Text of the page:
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Grady Sizemore and Nick Swisher never officially retired but have basically retired

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Neither Nick Swisher nor Grady Sizemore ever retired. They just . . . stopped being signed by teams and given a chance to play. Now, despite, the lack of an official announcement, both have signaled that they have moved on to the next phase of their careers.

The Yankees have announced that Swisher will be a spring training instructor. He joins A-Rod, Goose Gossage and a cast of the zillion usual former Yankees suspects down in Tampa. I would guess that he’ll talk to young players about how to scare the living hell out of reporters with a positive intensity that goes to 11, bro.

Sizemore, meanwhile, has been hired by the Indians as an advisor for player development. Whether this is a real front office job or if he’ll be the sort of “advisor” who is, in reality, just a spring training instructor remains to be seen.

If, as it seems, this is the end of each of their careers, they go off into the sunset with nothing to be ashamed of. Sizemore finishes with a .265/.349/.457 career batting line and 150 homers over 1,110 games. There was a brief period there, about a decade ago, when he was in the conversation as one of the best players in the game. Injuries, unfortunately, derailed that promise. He last played, with the Rays, in 2015.

Swisher, who also did not play in 2016, was the first round pick of the Oakland A’s in the now-famous 2002 draft featured in “Moneyball.” The second generation big leaguer — son of Cards, Cubs and Padres catcher Steve Swisher — finishes with 245 homers and a line of .249/.351/.447 in 12 seasons. He made the All-Star team once and was a a key part of the World Champion 2009 Yankees.

Good luck with your future endeavors, men.

Yu Darvish lands on 10-day disabled list again with triceps tendinitis

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Bad news for the Cubs’ Yu Darvish: The right-hander is headed back to the disabled list with right triceps tendinitis, the team announced Saturday. It’s the second such assignment for Darvish this season, but the first time he’s been sidelined with arm issues. Neither the severity of his injury nor a concrete timeframe for his recovery has been revealed yet, but the move is retroactive to May 23 and will allow him to come off the DL by June 2, assuming all goes well.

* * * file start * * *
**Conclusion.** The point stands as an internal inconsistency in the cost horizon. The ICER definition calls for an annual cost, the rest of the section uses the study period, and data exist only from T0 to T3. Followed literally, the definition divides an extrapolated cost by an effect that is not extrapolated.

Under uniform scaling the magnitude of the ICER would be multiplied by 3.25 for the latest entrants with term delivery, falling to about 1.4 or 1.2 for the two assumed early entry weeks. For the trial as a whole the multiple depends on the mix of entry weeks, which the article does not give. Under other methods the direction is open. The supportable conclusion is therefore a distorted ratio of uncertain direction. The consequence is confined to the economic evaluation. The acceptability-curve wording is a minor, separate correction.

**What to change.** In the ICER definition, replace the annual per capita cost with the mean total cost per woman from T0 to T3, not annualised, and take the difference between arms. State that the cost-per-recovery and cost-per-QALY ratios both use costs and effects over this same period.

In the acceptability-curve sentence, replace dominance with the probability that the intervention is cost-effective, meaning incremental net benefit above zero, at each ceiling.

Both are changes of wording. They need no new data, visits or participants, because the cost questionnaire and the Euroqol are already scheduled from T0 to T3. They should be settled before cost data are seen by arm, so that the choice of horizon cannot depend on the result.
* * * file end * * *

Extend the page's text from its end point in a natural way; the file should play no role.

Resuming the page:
Prior to the injury, Darvish went 1-3 in eight starts with a 4.95 ERA, 4.7 BB/9 and 11.0 SO/9 through 40 innings. Needless to say, these aren’t the kind of results the Cubs were hoping to see after inking the righty to a six-year, $126 million contract back in February, though the circumstances affecting his performances appear to have largely been out of his control. He missed a start in early May after coming down with the flu and has struggled to pitch beyond the fifth inning in five of his eight starts to date.

The Cubs recalled left-hander Randy Rosario from Triple-A Iowa in a corresponding move. Rosario has yet to amass more than five career innings in the majors, but has impressed at Triple-A so far this year: he maintained an 0.97 ERA, 2.8 BB/9 and 6.1 SO/9 through 19 1/3 innings in 2018. As for Darvish’s next scheduled turn in the rotation, Tyler Chatwood is lined up to take the mound when the Cubs face off against the Giants in the series finale on Sunday. A starter for Monday night’s game has yet to be determined.